04 pixel c keyboard Google

The top quarter of the Pixel C's keyboard attachment hides the connecting hinge behind a magnetic panel.

Attractive as it may be, the nature of that mechanism is what causes the space on the keyboard panel to be so limited, since so much of the surface area is taken up by the hinge-hiding panel. It also causes the device to feel decidedly like two separate pieces -- a tablet sitting on a keyboard attachment -- instead of feeling like a cohesive whole, as Dell's convertible does.

Finally, I find myself wishing the Pixel C had the versatility present in Dell's setup: The hinge on that device allows you to attach the base so that it extends out behind the tablet and creates a stand -- something I've found to be one of the most compelling benefits of the convertible form. The Pixel C's panel-based connection system provides no such possibility.

On the plus side, the Pixel C's keyboard pairs quickly and automatically as soon as it's attached (via Bluetooth, but you'd never even know it). And keeping it charged is hassle-free as can be: All you do is attach the keyboard magnetically to the tablet in the "closed" position, with the tablet's screen facing downward against the keys, whenever you aren't using the device. The keyboard then pulls a minimal amount of power from the tablet so that it never runs low.

Bottom line

When we talk about whether the Pixel C is worth buying, we really have to talk about it as two separate products. As a high-end Android tablet, the Pixel C has what's easily the best overall user experience you'll find on such a device today. From the premium materials and striking design to the outstanding display and top-notch software -- not to mention the timely ongoing OS and security upgrades -- no other option even comes close.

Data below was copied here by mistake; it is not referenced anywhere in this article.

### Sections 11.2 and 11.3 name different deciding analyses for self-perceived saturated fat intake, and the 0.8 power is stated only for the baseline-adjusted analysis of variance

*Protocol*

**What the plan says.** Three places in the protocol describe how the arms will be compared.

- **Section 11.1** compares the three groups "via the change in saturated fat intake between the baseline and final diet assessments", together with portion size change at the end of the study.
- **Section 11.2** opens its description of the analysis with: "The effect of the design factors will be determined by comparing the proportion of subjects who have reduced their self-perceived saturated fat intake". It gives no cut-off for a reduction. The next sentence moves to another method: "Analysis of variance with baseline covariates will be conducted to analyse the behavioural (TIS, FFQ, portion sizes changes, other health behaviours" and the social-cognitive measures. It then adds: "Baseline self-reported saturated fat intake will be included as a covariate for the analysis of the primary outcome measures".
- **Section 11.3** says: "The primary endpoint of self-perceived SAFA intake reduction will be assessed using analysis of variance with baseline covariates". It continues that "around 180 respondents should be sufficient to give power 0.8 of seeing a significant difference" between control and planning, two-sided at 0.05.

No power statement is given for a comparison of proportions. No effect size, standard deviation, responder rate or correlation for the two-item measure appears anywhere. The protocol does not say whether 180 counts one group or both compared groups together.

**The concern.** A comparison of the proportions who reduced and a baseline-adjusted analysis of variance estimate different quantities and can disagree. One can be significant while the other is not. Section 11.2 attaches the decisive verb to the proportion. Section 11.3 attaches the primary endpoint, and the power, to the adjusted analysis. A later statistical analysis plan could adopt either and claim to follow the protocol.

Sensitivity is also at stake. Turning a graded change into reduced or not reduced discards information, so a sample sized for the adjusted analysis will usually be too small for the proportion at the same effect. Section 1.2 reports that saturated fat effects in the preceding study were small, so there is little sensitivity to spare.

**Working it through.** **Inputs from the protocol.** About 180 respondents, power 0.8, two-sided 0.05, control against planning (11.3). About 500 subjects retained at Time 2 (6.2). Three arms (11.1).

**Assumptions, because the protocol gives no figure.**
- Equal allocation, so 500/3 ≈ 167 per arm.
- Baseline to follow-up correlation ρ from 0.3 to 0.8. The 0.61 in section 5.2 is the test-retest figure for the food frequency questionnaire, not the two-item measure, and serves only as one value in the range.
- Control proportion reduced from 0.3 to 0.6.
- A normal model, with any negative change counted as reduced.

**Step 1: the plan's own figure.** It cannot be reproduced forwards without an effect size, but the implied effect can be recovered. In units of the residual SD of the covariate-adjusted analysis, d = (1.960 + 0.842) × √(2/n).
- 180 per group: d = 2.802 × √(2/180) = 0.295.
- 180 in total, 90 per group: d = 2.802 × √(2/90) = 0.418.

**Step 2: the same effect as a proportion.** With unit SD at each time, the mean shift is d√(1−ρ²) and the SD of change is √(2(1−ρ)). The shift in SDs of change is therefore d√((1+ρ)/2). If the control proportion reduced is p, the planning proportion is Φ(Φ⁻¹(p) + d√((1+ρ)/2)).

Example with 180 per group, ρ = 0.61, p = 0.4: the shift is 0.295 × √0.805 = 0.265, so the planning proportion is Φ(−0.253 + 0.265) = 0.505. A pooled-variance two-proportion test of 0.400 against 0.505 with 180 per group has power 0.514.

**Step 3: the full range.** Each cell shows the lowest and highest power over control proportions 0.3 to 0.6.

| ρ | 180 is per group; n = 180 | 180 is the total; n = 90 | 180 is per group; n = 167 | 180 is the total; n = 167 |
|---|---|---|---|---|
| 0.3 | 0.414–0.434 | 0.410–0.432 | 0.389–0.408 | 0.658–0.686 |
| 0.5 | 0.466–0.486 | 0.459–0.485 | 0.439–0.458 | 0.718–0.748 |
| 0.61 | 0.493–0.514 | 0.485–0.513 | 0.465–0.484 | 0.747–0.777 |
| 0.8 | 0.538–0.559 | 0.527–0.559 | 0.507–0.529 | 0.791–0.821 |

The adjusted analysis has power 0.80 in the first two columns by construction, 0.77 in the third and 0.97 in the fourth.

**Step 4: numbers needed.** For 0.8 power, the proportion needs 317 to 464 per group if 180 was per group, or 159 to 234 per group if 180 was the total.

At $499 for 32GB or $599 for 64GB, it isn't cheap -- but it also isn't that unreasonable compared to other tablets in its class. And you really are getting an awful lot of bang for your buck, provided a top-of-the-line tablet is what you're after.

When you factor in the $149 keyboard, things get a little more complicated. Between its inherent hardware and software limitations, the Pixel C just isn't ideal for intensive or extended productivity use. But while the Pixel C might not be a suitable full-fledged laptop replacement for most people, its value as a convertible device is really all relative to your own personal needs and budget.

If what you want is an awesome tablet that's also pretty good for limited lightweight input -- a "tablet-plus," so to speak, that makes it easier to respond to a lengthy email or pound out the occasional quick document without having to power up your computer -- the Pixel C with its keyboard might be just the product for you. I could see it serving as a handy supplementary device for a lot of folks in that regard. But $648 to $748 is a lot to pay for a device of that nature.

In general, I'd say this: If you're looking for a first-class full-sized Android tablet, get the Pixel C. You won't be disappointed.

But I'd think carefully before shelling out for the full keyboard package. I wouldn't flat-out advise against it; I'd just say it's important to consider your expectations and whether the cost will be justified by the device.

Copyright © 2015 IDG Communications, Inc.

1 2 Page 2
Page 2 of 2
9 steps to lock down corporate browsers
  
Shop Tech Products at Amazon